Correlation of Caveolin-1 Expression with Prognosis in Patients with Gastric Cancer after Gastrectomy
OZGUN, Melin G.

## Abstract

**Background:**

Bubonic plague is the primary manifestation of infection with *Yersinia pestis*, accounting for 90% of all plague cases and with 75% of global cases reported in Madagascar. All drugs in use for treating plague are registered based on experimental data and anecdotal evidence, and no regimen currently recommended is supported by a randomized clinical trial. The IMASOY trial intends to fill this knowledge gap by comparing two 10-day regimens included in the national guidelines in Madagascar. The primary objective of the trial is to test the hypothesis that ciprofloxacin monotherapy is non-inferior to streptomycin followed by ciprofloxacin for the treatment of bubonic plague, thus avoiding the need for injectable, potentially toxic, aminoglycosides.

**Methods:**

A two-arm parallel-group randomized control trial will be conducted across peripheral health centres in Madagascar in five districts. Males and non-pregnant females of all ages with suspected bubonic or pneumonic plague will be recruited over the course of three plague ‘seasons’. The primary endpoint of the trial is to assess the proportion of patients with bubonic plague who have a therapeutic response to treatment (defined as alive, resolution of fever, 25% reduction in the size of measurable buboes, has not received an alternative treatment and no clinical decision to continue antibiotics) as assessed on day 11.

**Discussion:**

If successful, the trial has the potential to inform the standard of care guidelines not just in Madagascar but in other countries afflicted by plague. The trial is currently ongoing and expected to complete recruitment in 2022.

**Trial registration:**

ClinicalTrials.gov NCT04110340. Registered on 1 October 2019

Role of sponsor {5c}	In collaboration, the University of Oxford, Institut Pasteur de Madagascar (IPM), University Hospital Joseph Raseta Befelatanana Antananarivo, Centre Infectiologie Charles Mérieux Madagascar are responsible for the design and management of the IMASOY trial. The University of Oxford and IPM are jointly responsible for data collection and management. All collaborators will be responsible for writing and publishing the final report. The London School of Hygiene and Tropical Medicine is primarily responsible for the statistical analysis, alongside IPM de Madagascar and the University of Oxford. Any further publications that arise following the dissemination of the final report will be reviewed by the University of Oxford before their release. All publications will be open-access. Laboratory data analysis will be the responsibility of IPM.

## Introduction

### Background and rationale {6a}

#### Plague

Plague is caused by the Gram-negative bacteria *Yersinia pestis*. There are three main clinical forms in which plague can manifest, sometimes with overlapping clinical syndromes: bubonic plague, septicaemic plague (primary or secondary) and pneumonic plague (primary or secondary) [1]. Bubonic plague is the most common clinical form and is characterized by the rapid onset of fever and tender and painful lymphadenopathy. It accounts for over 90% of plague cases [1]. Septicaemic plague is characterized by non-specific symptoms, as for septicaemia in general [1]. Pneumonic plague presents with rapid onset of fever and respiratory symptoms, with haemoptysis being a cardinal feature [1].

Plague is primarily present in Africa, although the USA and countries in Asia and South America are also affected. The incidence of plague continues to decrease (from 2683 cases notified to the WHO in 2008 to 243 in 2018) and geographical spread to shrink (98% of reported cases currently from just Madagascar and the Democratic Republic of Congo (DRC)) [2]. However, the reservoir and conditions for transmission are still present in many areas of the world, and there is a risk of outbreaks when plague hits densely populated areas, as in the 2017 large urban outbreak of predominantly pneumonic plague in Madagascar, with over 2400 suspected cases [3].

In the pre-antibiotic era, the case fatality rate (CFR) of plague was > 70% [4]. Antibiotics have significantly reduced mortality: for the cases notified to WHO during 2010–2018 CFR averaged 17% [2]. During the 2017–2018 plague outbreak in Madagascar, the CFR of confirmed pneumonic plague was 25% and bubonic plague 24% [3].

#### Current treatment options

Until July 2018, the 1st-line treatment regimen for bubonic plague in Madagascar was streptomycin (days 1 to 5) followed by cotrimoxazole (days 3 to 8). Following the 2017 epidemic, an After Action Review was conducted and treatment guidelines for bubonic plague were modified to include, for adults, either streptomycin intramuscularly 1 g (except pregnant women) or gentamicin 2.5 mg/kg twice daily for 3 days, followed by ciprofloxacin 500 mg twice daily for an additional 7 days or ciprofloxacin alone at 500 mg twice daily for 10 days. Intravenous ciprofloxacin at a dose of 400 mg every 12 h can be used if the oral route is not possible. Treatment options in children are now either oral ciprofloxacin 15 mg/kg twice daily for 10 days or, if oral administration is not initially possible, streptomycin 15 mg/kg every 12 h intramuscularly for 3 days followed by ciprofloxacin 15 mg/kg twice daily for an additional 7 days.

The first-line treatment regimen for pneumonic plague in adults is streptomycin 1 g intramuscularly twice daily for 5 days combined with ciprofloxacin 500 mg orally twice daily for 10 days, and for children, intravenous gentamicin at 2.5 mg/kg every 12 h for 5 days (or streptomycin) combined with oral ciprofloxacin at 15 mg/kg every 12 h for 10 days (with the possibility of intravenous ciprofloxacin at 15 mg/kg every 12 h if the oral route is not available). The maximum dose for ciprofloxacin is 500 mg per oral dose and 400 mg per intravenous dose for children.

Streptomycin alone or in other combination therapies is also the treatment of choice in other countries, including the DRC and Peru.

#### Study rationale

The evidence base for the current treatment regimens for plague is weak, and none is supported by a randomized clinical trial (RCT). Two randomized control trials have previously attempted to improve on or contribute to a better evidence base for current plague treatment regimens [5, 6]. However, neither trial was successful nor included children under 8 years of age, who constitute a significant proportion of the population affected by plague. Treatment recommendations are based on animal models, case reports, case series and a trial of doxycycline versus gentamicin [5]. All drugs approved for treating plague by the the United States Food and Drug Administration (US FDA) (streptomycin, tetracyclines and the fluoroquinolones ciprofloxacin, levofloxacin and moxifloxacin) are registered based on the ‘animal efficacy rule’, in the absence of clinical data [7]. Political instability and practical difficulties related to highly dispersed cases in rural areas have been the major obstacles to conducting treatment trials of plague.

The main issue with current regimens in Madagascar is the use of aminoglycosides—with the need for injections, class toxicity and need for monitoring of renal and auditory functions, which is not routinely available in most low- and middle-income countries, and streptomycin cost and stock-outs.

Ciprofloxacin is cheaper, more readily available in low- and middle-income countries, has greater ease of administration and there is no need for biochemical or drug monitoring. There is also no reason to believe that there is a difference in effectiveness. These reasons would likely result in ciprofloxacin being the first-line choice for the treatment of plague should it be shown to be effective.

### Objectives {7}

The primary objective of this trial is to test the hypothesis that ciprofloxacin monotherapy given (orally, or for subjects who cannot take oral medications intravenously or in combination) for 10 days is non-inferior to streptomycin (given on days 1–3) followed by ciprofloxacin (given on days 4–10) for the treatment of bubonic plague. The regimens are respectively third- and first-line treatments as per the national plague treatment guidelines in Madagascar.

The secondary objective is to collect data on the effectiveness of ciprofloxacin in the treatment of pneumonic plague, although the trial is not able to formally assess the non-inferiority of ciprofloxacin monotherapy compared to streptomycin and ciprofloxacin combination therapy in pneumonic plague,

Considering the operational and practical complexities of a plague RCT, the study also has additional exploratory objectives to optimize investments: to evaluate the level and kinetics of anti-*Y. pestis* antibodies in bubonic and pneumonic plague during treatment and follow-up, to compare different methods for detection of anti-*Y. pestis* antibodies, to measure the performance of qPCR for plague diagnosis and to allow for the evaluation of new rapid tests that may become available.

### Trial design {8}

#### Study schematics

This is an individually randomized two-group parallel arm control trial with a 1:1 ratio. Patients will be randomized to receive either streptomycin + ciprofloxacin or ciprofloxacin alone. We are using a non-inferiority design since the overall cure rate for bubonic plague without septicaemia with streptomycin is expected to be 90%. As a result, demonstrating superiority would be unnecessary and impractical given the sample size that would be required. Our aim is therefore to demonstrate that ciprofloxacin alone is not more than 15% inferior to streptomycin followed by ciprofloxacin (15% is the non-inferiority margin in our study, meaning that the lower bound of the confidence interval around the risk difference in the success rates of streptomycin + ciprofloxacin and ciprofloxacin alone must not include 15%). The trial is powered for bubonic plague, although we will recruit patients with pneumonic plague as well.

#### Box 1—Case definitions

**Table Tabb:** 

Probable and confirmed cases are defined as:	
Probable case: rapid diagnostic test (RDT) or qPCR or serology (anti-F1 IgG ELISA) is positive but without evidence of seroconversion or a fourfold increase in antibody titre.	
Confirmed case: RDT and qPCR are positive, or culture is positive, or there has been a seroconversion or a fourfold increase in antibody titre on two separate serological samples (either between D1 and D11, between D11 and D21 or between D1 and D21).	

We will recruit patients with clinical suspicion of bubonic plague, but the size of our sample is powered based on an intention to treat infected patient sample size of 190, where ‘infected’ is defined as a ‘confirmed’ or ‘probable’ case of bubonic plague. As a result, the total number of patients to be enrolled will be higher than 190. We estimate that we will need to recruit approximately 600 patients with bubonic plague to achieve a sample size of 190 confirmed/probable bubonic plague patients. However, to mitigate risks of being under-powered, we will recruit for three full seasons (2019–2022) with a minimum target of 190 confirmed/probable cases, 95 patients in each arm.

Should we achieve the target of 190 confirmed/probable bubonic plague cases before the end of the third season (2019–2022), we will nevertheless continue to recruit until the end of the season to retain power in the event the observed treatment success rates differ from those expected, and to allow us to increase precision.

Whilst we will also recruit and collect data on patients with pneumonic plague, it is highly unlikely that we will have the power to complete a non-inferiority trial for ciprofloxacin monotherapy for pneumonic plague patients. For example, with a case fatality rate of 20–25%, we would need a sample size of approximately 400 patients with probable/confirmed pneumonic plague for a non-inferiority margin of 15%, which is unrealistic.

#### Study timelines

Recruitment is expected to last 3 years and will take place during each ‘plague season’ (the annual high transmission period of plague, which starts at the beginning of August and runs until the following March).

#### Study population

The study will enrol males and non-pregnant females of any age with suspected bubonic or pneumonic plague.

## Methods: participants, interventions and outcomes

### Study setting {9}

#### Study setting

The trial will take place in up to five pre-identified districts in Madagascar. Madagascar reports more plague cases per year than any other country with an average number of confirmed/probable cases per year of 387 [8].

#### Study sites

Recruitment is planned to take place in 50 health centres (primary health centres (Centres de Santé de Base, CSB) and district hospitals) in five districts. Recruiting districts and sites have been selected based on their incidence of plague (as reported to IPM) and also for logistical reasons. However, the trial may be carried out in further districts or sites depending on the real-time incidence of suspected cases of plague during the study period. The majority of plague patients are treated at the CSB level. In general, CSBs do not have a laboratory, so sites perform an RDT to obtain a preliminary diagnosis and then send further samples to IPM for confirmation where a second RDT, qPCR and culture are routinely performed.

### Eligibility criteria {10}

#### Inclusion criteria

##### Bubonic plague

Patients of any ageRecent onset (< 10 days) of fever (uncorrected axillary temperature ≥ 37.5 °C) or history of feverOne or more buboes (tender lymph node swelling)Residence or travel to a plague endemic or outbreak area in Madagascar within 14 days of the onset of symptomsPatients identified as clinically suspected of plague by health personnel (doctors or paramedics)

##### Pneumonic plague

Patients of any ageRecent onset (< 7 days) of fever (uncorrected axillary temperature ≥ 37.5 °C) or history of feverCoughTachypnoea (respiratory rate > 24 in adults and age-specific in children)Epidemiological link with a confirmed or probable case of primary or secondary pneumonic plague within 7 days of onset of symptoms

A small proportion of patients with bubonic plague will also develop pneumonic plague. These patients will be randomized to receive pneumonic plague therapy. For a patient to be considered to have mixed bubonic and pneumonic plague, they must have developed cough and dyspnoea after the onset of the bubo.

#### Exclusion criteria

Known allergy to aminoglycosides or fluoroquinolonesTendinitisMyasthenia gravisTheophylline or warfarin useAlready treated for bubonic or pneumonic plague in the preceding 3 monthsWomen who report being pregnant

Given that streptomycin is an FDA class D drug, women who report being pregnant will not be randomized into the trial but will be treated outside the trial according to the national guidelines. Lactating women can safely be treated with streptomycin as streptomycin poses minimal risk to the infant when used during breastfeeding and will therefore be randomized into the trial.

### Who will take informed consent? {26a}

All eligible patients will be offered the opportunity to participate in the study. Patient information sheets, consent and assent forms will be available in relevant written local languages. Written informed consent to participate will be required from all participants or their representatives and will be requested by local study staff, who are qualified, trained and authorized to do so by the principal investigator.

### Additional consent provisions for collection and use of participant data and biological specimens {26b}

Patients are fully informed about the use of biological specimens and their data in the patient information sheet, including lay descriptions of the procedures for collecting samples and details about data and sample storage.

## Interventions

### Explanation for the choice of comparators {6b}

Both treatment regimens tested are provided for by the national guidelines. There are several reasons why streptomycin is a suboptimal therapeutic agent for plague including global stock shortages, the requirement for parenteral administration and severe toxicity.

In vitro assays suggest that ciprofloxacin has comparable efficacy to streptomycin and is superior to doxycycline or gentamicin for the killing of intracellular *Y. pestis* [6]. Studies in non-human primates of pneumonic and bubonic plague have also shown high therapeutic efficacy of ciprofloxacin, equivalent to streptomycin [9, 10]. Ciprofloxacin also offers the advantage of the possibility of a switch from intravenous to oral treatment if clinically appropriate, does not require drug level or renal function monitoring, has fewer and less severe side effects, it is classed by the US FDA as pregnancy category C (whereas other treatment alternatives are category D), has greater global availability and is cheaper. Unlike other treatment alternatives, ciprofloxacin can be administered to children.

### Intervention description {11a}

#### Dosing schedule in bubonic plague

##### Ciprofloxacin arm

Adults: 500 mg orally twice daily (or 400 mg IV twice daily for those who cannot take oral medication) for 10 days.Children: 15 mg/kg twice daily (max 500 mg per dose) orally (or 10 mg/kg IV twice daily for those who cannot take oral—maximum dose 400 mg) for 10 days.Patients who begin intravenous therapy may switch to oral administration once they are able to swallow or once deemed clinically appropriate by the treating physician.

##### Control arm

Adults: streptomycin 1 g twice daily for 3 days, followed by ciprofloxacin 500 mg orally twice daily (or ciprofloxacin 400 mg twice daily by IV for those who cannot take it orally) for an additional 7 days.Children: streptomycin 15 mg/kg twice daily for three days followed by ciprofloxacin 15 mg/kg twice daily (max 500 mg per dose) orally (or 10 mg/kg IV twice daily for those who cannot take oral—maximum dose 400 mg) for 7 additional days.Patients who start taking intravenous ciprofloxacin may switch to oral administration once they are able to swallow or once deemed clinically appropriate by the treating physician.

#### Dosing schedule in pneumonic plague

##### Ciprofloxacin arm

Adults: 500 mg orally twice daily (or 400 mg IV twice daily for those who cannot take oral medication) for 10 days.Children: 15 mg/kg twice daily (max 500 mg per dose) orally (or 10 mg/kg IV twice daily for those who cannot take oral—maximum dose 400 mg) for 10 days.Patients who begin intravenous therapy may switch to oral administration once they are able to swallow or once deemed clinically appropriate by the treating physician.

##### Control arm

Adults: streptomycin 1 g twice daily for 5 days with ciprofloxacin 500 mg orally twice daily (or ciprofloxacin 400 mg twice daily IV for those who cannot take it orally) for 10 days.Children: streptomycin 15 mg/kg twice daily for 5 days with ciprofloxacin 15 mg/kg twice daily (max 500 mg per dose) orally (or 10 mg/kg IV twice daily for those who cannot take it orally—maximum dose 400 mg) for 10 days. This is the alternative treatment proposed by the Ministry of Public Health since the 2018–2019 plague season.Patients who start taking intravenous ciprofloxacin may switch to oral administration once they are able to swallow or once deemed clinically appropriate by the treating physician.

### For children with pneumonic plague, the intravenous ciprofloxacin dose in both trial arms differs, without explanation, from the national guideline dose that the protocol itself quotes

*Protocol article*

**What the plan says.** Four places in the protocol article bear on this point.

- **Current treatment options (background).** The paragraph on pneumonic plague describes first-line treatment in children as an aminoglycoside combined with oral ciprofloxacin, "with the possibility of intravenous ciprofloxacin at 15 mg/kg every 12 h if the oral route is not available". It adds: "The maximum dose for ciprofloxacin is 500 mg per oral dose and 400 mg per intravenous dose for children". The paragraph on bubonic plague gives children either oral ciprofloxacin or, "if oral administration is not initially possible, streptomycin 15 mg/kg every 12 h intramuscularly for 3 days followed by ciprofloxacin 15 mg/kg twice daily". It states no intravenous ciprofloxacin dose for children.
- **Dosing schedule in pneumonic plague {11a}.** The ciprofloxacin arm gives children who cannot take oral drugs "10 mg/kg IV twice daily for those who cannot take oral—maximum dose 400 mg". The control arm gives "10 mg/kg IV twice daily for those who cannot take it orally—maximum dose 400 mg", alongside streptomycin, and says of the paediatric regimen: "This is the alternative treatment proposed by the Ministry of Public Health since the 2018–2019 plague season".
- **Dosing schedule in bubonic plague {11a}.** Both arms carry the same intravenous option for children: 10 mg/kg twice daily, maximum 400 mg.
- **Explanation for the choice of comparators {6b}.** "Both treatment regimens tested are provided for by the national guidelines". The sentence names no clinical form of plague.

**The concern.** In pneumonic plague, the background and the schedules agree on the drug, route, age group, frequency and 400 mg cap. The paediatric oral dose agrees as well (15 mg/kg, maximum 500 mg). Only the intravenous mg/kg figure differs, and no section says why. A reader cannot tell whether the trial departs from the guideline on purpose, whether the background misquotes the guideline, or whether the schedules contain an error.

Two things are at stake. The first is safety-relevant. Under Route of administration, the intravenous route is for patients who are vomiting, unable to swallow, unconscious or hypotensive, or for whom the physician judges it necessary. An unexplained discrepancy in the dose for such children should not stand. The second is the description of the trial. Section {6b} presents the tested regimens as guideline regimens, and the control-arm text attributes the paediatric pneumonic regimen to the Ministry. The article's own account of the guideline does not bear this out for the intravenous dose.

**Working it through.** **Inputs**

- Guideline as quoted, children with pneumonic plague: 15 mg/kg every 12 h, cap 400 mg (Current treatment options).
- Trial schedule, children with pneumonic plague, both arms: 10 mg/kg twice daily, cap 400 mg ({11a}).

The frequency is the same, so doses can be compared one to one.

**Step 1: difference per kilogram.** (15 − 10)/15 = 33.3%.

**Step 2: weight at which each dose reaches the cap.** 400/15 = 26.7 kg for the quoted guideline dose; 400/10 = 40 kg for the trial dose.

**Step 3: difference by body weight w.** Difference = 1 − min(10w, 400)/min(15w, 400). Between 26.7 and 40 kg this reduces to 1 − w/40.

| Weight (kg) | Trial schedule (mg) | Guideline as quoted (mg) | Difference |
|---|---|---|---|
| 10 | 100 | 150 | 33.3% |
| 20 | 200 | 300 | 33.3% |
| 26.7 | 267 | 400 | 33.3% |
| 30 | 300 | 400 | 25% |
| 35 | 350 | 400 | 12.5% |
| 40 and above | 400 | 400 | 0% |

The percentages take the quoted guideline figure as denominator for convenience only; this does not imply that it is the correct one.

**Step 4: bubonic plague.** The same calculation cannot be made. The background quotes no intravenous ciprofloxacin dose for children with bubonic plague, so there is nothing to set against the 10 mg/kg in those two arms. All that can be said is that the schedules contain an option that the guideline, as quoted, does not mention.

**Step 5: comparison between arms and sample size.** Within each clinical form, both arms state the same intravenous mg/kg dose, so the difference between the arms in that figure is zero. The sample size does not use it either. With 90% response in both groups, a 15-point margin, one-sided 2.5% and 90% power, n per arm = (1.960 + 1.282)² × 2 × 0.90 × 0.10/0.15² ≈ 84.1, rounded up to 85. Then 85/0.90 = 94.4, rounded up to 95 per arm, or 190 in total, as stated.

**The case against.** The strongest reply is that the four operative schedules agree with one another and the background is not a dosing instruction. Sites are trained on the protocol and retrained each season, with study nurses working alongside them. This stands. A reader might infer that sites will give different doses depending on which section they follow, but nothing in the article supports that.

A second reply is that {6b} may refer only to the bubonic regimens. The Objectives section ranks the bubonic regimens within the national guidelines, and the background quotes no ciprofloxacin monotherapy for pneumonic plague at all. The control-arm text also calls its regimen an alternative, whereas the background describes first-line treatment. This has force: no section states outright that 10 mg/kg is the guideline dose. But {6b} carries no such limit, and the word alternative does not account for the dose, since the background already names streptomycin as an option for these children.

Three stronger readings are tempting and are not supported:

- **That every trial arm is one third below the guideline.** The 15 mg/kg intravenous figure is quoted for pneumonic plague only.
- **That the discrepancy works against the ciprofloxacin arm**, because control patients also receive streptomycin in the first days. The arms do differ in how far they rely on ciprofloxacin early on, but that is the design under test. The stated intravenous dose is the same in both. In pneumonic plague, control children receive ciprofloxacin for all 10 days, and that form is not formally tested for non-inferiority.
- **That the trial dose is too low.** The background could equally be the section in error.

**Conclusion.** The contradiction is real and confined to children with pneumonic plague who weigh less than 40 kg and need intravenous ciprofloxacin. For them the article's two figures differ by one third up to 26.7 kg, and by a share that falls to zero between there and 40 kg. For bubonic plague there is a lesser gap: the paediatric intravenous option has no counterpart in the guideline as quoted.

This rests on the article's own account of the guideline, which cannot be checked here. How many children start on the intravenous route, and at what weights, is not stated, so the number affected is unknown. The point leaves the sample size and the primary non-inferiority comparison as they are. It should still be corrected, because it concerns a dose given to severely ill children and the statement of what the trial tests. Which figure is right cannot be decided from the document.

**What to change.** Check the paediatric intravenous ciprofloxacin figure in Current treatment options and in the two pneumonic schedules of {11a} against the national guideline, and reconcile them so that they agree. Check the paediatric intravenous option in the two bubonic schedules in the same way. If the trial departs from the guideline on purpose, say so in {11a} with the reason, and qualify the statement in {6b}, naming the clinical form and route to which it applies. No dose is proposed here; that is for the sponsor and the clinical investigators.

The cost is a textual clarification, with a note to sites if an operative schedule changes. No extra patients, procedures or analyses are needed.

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Background: Upregulation of caveolin-1 (Cav-1) expression is correlated with histopathological grade and poor prognosis in several human cancers. However, in gastric cancer, its clinical utility as a useful prognostic molecular marker remains unclear. Methods: The prognostic importance of Cav-1 expression was retrospectively analyzed by immunohistochemistry in 148 patients with gastric cancer who had undergone radical gastrectomy. Results: Cav-1 expression was positive in 23 (15.5%) patients and negative in 125 (84.5%) patients. Tumor location, tumor grade, lymph node involvement, pT stage, pTNM stage, and the presence of recurrence were found to be significantly associated with Cav-1 expression. The median disease-free survival (DFS) of patients with negative Cav-1 expression was significantly better than that of patients with positive Cav-1 expression (not reached vs. 10.2 months, p < 0.001). Moreover, patients with positive Cav-1 expression had a worse median overall survival (OS) compared to patients with negative Cav-1 expression (14.2 vs. 40.3 months, p = 0.004). In the multivariate analysis, Cav-1 expression (positive vs. negative) was an independent prognostic factor for DFS (p < 0.001, hazard ratio (HR) 2.58) and OS (p = 0.031, HR 1.87), as was lymph node metastasis. Conclusion: Our results suggest that positive Cav-1 expression is associated with progression and poor prognosis in gastric cancer patients after radical gastrectomy. Targeting Cav-1 would be a potential option for future gastric cancer treatment. (C) 2017 S. Karger GmbH, Freiburg